During World War II, the editor of the Southern Oregon Fruit Growers League magazine called the Pear-O-Scope, Jeunesse Butler, observed a fruit auction and how fruit was handled on the piers in New York City.
On arrival, she took a cab to the end of Franklin Street where the New York Fruit Auction Company did business on the docks. As she stepped out of the cab, a glaring man demanded, “What do YOU want?” Before she could respond a ferocious-looking policeman approached, followed by a Coast Guardsman. Butler was imaging herself in jail or a wartime concentration camp as she stammered out, “I’m an editor of a fruit trade journal and they are expecting me.” Fortunately at that moment Charlie Merrill of the auction company arrived and explained Ms. Butler was indeed invited. Rid of the nervous security forces, a shaken Butler inspected the fruit on the pier and attended a fruit auction. When she got back to Medford, she described a wild auction full of noise and energy. Surprisingly her hosts told her it was a quiet auction. She admitted she hadn’t understood a thing the auctioneer said except for the word “boxes.”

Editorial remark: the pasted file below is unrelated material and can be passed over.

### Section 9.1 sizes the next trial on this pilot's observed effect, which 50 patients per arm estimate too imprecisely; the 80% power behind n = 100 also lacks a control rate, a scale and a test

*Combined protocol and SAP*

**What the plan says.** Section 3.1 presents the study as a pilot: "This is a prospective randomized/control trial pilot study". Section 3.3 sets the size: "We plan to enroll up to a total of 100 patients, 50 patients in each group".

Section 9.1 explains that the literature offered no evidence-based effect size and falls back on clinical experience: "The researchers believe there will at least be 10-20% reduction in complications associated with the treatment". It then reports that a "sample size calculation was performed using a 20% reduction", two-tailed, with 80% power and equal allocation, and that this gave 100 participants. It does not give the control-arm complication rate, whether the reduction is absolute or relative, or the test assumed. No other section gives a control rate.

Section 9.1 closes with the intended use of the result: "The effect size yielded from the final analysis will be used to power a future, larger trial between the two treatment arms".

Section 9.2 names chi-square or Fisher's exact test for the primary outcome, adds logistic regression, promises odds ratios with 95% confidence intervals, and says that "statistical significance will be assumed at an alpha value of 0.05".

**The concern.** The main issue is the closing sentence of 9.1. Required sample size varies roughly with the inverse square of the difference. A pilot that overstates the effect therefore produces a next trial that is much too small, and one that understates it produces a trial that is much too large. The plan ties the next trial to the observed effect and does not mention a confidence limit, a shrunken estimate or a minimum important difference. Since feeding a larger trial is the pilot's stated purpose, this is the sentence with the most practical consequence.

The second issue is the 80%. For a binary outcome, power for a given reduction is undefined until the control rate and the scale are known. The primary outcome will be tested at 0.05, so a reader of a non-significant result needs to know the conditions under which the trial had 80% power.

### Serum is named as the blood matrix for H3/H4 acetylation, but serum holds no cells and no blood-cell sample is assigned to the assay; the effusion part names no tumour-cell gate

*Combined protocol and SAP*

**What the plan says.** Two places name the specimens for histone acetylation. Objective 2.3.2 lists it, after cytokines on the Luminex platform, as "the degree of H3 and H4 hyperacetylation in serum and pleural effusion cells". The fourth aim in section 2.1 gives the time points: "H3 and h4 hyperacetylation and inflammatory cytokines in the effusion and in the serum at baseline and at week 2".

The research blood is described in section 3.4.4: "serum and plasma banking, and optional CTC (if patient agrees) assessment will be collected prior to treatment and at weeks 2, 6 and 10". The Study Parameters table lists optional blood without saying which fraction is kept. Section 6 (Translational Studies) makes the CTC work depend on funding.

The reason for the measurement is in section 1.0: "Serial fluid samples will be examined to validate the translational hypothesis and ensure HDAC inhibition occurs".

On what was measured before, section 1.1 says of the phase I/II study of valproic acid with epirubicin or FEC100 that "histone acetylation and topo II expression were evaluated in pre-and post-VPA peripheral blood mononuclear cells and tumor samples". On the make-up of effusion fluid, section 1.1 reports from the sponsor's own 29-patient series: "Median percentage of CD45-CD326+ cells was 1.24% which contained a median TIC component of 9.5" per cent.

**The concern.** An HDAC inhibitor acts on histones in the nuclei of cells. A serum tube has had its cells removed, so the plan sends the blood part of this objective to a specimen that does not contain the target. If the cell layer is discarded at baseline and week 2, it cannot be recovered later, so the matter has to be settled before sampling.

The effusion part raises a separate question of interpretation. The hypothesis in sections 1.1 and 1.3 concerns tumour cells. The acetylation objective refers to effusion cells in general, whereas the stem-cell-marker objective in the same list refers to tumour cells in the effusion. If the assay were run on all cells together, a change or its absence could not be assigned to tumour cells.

Source: Butler, Jeunesse. "Small Town Editor Almost Lands in Jail." Pear-O-Scope July-August 1942: 12.